For years, inside sales reps took a backseat to their higher-paid, harder-to-manage colleagues in outside sales. That was before the Internet totally disrupted the way buyers and sellers interact—and the methods that companies use to generate revenue. But what is inside sales and why has it taken over numerous industries?
The inside sales revolution really started to take off during the U.S. financial crisis in 2008. It began, as most major movements do, with the little guys. When the economy faltered, small- to medium-sized businesses gravitated to the less-expensive and more-predictable inside sales model.
In the past two or three years, large enterprise companies have followed suit, as they have seen smaller organizations scale rapidly at a fraction of the cost of traditional operations. Many companies still maintain a trimmed-down team of outside sales reps. But even their outside reps are spending more time selling remotely using the telephone and Internet.
To better understand this seismic shift, let’s compare inside sales vs. outside sales. There are three key differences.
What is Inside Sales and How is it Different?
1. Customer Acquisition Costs
Inside sales teams can bring in new customers for 40 percent to 90 percent less than field reps, according to the Harvard Business Review.
Here are a few of the reasons that outside sales is more expensive:
- Field reps command higher base salaries.
- It involves a lot of travel, which adds costs and creates inefficiencies.
- Outside reps are more likely to take their “rolodexes,” or relationships and important customer data, with them when they leave the company.
Inside sales reps can contact prospects much more quickly and efficiently. They leverage technology like web-conferencing platforms, intelligent dialers, CRM databases, social selling tools and slide analytics software to supercharge the sales process and reduce cost per acquisition. The emergence of low-cost, easy-to-use SaaS tools has given inside teams the competitive edge against their pricey counterparts out in the field.
2. Revenue Predictability
Aaron Ross might be the godfather of inside sales success. He built a team and a process at Salesforce.com that generated $100 million in recurring revenue. He could predict how much revenue a salesperson would produce and how much it would cost the company using his CRM.
And he did it by ignoring the conventional wisdom of outside sales.
“The better your lead generation is, the less dependent you are on the quality of your salespeople and sales process,” – Aaron Ross.
Inside sales sits at the intersection of sales and marketing, with dedicated prospecting teams generating qualified leads for your closers. One of the biggest mistakes you can make is to hire expensive outside reps and expect them to fill their own pipeline.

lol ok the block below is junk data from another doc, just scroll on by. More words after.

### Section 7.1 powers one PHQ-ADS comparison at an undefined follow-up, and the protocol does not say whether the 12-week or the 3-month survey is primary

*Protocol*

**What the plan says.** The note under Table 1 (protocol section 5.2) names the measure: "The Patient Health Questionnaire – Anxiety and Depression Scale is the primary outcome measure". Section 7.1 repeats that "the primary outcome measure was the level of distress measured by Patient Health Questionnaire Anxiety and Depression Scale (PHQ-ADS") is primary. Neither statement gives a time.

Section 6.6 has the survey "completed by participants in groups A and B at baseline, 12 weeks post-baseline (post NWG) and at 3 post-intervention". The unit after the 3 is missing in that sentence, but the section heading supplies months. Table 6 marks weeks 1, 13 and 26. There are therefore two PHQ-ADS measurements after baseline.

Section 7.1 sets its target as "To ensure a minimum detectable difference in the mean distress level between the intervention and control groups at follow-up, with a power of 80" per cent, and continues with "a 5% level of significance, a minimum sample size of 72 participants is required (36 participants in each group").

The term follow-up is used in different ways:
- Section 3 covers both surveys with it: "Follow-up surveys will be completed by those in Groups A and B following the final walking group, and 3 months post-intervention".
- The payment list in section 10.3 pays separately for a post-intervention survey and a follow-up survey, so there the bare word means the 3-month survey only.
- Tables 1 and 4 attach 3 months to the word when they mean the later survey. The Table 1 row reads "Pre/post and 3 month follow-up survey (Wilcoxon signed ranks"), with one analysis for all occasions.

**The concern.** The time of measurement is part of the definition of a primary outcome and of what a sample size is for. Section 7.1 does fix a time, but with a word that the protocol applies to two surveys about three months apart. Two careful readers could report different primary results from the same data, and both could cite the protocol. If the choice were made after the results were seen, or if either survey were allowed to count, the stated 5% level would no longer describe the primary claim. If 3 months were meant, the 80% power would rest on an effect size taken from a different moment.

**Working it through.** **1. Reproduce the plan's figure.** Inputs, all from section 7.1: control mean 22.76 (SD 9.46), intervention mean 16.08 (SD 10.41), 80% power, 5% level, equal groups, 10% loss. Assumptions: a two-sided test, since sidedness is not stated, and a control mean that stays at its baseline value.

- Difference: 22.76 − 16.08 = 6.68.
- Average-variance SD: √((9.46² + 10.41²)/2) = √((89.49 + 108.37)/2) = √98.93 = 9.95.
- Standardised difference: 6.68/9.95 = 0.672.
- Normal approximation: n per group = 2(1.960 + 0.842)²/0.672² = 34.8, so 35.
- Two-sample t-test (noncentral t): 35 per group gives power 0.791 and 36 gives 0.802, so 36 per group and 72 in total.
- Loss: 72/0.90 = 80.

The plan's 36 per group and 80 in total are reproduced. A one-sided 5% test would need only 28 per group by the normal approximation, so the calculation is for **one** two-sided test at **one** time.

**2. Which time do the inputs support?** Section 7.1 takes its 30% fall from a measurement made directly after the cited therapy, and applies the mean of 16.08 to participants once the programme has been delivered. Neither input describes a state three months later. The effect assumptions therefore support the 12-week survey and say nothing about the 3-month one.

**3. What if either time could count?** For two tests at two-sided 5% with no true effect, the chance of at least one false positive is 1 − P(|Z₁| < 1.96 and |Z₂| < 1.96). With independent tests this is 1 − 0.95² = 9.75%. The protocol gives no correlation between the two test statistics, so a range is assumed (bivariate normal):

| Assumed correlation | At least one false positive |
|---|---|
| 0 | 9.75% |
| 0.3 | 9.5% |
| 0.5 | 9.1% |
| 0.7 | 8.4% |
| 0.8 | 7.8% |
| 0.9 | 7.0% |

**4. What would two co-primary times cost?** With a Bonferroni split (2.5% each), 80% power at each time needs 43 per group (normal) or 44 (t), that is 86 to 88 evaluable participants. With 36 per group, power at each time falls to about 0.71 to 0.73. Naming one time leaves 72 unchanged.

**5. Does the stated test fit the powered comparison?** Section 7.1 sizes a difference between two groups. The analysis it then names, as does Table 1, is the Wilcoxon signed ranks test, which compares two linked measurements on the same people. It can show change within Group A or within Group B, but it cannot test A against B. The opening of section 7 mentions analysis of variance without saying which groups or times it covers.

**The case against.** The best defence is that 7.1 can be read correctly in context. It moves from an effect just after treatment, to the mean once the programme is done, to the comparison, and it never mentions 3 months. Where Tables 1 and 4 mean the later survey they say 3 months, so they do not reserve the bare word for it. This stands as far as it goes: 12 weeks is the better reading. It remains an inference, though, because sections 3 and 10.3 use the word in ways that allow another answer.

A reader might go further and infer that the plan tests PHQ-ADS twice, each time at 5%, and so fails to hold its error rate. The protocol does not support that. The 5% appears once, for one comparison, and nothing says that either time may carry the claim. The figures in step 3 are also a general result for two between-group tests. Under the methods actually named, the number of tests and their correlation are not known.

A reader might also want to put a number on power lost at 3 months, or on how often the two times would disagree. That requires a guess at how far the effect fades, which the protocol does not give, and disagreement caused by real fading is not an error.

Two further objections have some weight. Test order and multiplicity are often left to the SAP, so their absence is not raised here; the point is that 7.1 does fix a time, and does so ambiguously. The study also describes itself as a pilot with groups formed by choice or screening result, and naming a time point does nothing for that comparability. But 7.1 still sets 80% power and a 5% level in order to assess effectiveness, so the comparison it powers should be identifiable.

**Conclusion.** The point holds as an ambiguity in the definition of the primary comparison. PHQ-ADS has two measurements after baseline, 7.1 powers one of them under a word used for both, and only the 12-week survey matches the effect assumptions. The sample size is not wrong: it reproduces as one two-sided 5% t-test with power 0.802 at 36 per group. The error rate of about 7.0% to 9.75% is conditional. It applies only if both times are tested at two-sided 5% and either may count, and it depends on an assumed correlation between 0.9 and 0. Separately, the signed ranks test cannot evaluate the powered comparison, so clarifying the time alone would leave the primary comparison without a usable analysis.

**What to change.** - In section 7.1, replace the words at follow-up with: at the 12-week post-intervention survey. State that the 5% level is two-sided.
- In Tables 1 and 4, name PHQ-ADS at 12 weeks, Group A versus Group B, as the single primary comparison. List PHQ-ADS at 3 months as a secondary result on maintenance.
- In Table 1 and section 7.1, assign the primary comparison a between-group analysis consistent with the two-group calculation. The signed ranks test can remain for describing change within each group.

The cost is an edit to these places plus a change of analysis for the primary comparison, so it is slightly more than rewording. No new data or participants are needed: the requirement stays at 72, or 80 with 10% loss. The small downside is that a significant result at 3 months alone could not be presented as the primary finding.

Ross says closers don’t like to generate leads and they’re not very good at it. Relying on old-school elephant hunters to source their own deals is an outdated tactic that no longer works for most companies.
3. Required Skills
Sales reps, like most American workers, are now required to do more with less.
Nancy Nardin has compiled a nice list of tasks that take up a salesperson’s time.
Here is a brief list of tasks and skills that she says you need to succeed:
- Administrative Skills: Creating and updating forecasts, logging call results, and getting internal approvals.
- Prospecting Skills: Finding the right contacts, deciding what to say, and making contact attempts.
- Closing Skills: Proving ROI and value, proposal/quote creation, and obtaining signature.
When you think about all of the little tasks that go into making a sale, it’s easy to see why sales pros are so pressed for time. That’s one reason that inside sales is quickly taking over outside sales. Inside reps spend significantly more time in the office, so they are much better equipped to perform administrative and prospecting tasks. Plus, the handy tech tools that make these tasks easier are readily available to inside sales reps, so important tasks don’t get put off and forgotten.
Outside sales reps must know how to build rapport and read their prospects’ facial expressions and body language. Inside reps must have these same skills, but they are at a disadvantage because they don’t get to meet with their prospects face-to-face. This adds another layer of required skills onto the inside sales reps, but you’ll quickly find that those who are most successful have mastered all of these skills.
Inside Sales Reps Know How to Take Advantage of Technology
Because inside sales reps have to be so multi-faceted, they have learned to rely on innovative tools that can lighten the mental load and keep things organized. Sales platform tools like Fileboard have become indispensable to inside sales reps because they provide valuable insights.
Fileboard gives reps full access to how their prospects interact with their sales presentations and collateral, as well as helps reps organize and prioritize their days based on the hottest leads. It’s tools like Fileboard that are revolutionizing the industry and allowing inside sales to flourish.